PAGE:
I definitely don’t think it will be a free and fair election. I don’t trust this government at all. Because first of all, people are being misrepresented by the elections commission. This government also wants young people in positions so they can manipulate them into doing whatever they want them to do.
Anonymous woman, 42, a political party activist
Voting is going very well. I have voted as well. It doesn’t take very long to vote for my constituency – it’s Velidhoo constituency. You don’t have to wait very long to vote, the arrangements have been done very well.
But I have some concerns regarding placement of ballot boxes. The constituencies aren’t separate, so sometimes they overlap each other. People don’t know where to go. If we had known before, it would have gone very well. Right now, since people don’t know where to go, observers need to come out and show the way.
For example, Noonu Kedikulhadhoo constituency and Noonu Holhudhoo constituency, they’re very similar. They have a lot of people on average. But everyone is in the same line, and there are a lot of people, and as they have to stand they experience a lot of difficulties. Some of the people are sick, or with small children, or people who need to be excused for other reasons – like people who are in jobs, it’s not only civil servants who are coming to vote.
I’ve repeatedly talked to the people of Elections Commission to separate these two constituencies because I see them standing and I am not very happy about it. The two constituencies are voting in two different ballot boxes, but they have to stand in the same line because of space issues, they’ve said. The arrangements aren’t very good.
Also Majeediyya School has the ballot boxes for Addu atoll. Noonu atoll has the 5th largest population in Maldives, and Addu atoll has the largest population – so there is a lot of difficulties are they are in the same location. We are experiencing difficulties trying to show the way and find the ballot boxes for each individual person.
Kedikulhadhoo constituency and Holhudhoo constituency are having to stand in the same line and sit in the same set of chairs. Now when they tell me their difficulties, and I go and tell the head person from Elections Commission, he said to me, “You’re telling me this right after I’ve sat down.” But I believe if you’re the head person, even if you’ve sat down, if we tell you a complaint you need to fix it immediately. And you should also think of the number of people before you pt the ballot boxes in a location. Before, Noonu atoll ballot boxes were in the old Dharumavantha. Now, we have to enter old Dharumavantha from the same door that Addu atoll people are going in. It’s very difficult to identify and stop accidents. I would hope it is improved next time. This is an Elections Commission problem, they should think about it before and identify doors that they can come in from. There are multiple doors here, if they had allowed for Noonu atoll people to enter from a different door this would have been easy. Now, everyone from Noonu and Addu look the same, so I don’t know how to differentiate them either. That’s the main problems we’ve identified.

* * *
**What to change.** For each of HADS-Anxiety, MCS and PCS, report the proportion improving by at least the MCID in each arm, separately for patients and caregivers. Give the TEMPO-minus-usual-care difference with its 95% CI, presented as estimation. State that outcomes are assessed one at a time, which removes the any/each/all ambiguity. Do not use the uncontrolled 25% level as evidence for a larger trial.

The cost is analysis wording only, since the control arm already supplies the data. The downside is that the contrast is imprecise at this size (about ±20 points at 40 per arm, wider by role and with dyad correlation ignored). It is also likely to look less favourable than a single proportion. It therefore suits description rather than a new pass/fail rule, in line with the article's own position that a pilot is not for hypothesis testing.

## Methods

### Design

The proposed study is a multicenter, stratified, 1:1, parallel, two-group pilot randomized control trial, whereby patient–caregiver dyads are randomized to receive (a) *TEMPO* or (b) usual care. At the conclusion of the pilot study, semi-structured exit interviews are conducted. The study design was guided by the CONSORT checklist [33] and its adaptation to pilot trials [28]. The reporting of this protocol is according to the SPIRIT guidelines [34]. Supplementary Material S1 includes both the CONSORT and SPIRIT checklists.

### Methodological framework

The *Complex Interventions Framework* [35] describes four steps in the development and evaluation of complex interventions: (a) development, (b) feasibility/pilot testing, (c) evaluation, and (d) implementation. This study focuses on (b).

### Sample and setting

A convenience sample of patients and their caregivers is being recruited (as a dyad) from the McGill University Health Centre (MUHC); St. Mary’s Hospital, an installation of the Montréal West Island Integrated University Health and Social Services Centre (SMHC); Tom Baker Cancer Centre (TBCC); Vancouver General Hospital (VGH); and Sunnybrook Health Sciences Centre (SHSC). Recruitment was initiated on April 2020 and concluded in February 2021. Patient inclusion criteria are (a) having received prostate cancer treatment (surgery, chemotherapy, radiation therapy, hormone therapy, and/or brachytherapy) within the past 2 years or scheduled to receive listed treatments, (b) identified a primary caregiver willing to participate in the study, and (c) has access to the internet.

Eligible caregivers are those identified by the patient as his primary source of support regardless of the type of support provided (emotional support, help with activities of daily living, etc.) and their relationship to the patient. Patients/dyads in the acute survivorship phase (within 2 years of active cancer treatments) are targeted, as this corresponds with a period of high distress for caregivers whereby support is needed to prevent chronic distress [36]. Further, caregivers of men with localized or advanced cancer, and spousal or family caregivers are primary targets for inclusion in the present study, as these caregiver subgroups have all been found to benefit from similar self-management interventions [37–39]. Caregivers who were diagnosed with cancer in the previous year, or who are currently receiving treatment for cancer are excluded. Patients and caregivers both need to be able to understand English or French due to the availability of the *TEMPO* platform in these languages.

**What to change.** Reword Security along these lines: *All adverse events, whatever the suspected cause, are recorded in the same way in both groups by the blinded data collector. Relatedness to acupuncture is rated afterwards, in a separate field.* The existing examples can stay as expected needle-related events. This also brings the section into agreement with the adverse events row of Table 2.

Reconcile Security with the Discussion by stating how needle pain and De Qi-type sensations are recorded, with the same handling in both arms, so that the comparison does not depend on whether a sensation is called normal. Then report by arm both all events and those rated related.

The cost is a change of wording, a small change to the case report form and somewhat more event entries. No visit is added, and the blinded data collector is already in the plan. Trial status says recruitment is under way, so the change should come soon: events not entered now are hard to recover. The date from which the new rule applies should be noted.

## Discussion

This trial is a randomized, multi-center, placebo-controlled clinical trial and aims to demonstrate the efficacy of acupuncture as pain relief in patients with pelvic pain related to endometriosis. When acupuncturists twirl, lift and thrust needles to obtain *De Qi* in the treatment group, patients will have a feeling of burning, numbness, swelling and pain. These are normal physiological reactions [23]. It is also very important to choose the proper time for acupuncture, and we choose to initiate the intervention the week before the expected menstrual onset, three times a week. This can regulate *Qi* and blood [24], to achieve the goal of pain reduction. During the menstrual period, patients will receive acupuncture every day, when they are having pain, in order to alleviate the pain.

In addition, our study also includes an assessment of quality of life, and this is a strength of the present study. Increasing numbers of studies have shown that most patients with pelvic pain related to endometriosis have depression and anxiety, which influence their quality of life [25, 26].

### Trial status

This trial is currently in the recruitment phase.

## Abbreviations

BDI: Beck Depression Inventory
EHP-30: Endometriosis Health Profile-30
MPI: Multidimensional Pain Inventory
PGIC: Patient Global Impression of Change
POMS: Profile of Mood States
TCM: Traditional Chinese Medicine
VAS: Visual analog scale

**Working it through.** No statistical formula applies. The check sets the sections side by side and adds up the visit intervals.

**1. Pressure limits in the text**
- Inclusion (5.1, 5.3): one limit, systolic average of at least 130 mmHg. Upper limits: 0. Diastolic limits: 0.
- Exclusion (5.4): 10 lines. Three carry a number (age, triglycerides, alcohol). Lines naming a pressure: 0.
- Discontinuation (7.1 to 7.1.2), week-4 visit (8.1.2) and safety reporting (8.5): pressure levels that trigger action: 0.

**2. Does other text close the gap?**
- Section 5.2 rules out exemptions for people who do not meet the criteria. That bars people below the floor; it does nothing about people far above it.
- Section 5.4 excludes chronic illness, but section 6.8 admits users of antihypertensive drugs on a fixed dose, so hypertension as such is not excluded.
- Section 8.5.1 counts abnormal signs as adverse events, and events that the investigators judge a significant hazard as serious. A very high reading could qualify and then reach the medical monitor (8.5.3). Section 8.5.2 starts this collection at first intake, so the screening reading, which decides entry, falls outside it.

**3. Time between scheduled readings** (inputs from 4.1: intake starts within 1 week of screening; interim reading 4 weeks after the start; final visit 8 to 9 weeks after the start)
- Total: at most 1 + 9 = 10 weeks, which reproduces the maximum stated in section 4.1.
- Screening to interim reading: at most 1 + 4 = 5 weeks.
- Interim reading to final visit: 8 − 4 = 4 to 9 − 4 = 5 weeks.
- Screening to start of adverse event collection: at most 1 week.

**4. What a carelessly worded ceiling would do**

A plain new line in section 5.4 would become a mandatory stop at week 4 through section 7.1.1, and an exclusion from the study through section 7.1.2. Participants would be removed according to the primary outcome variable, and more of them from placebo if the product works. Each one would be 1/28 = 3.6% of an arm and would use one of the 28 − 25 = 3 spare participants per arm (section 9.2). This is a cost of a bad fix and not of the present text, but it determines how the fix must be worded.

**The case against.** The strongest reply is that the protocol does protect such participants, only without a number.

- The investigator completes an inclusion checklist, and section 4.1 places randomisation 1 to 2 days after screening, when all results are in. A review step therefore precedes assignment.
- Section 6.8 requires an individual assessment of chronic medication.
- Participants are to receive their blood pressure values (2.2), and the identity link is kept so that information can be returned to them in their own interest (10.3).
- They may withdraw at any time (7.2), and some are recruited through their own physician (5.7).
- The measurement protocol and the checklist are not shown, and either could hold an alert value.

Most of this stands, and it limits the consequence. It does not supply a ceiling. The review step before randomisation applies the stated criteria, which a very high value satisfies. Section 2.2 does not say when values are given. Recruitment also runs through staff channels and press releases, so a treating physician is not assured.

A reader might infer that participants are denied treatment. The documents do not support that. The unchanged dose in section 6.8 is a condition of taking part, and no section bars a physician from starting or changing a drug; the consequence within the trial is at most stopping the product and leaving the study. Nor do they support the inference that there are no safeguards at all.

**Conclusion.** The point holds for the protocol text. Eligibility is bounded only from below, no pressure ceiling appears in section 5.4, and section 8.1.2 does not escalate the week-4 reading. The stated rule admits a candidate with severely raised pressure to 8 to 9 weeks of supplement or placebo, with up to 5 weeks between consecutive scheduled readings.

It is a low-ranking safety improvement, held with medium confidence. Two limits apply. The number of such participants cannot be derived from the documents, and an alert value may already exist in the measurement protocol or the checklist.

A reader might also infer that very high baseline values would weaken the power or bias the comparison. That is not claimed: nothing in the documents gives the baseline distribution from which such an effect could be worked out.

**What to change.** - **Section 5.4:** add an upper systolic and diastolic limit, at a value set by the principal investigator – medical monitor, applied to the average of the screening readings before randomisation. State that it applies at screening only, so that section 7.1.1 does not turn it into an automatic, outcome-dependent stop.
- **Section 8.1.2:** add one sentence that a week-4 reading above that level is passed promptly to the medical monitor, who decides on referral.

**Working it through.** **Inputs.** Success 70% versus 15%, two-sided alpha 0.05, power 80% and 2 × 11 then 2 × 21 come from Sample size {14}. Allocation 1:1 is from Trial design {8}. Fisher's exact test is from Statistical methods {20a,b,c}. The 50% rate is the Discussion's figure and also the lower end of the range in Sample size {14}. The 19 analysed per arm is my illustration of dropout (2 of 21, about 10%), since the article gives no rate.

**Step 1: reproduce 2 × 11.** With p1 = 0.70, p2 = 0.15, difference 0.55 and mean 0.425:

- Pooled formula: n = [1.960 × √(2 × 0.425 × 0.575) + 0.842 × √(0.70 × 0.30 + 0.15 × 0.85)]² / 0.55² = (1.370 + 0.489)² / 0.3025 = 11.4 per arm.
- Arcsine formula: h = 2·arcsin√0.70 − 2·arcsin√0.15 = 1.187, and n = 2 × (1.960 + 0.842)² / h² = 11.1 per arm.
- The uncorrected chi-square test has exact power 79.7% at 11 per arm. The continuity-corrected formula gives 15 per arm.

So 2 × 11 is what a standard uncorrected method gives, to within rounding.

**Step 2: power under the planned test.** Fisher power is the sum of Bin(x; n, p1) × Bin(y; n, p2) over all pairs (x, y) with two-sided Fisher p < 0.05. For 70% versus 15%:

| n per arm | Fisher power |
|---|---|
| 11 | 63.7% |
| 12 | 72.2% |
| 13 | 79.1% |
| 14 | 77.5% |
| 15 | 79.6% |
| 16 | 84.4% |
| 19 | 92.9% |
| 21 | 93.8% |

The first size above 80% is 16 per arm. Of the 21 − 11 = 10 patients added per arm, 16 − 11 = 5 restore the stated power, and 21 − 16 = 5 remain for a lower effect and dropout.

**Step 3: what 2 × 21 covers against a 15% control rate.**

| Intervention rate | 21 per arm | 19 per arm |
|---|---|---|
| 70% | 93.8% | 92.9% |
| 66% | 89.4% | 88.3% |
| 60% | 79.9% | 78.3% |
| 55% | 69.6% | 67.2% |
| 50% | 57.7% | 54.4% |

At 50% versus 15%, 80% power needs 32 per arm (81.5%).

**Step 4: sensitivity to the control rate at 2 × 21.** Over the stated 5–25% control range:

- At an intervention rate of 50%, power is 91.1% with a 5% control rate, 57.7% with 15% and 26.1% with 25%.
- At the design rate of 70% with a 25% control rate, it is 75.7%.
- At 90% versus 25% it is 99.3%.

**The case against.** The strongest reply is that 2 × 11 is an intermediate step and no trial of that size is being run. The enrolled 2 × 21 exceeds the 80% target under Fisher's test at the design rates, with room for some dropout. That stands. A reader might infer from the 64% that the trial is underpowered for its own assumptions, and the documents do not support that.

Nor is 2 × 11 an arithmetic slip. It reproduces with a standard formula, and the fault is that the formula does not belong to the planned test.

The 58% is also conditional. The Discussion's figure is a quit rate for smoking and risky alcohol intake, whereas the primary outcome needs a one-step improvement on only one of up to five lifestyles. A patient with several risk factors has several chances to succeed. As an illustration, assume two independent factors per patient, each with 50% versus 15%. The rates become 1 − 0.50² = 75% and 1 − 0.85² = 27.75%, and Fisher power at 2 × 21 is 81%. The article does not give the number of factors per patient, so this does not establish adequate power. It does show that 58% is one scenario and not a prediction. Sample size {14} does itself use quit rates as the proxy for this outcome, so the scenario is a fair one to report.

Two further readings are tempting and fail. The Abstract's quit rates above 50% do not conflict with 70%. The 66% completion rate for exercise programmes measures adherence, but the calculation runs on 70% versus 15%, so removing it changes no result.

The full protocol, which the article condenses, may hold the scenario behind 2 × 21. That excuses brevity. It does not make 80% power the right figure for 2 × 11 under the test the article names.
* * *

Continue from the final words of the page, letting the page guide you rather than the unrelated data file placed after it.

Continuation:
This time around, there isn’t as much support for voting. Maybe it was because of issues to registration. But I think once it’s evening, there will be more people. Maldivians like it like that – they will come when it’s closing down. Now it’s afternoon so it’s possible for us to vote without bumping into each other. Right now, sometimes, a woman going to vote bumps into a man and it’s a lot of difficulty for us. I am very upset that Noonu atoll and Addu atoll ballot boxes are in the same location.
I am a government supporter but I will tell the truth if there is the citizens are experiencing difficulties.
I believe the election is going well, and it will be fair. The biggest problem is that there aren’t enough people – Elections Commission didn’t provide enough people, even the person in charge has to sit down and tick something. But the person in charge should be there to see what difficulties voters face and to fix it, they’re the mediator between voters and elections. He shouldn’t be sitting there to tick something. How can he help if he’s sitting there? I’ve told him repeatedly to separate Kedikulhudhoo constituency and Holhudhoo constituency, but he says he’s just sat down, so he can’t help.
There aren’t enough officials, so there are a lot of difficulties.
This isn’t because of different parties, here the strong are strong, and the weak are weak. All parties are equal here and have the same problems. But when Isveriyaa is sitting down to tick something, how can he listen to the people?
I don’t want people of Addu and Noonu to vote in the same location again, and if we had to face it in the next Presidential election we will have a lot of difficulties.
Interviews and photos by Fathimath Isha and Shafaa Hameed.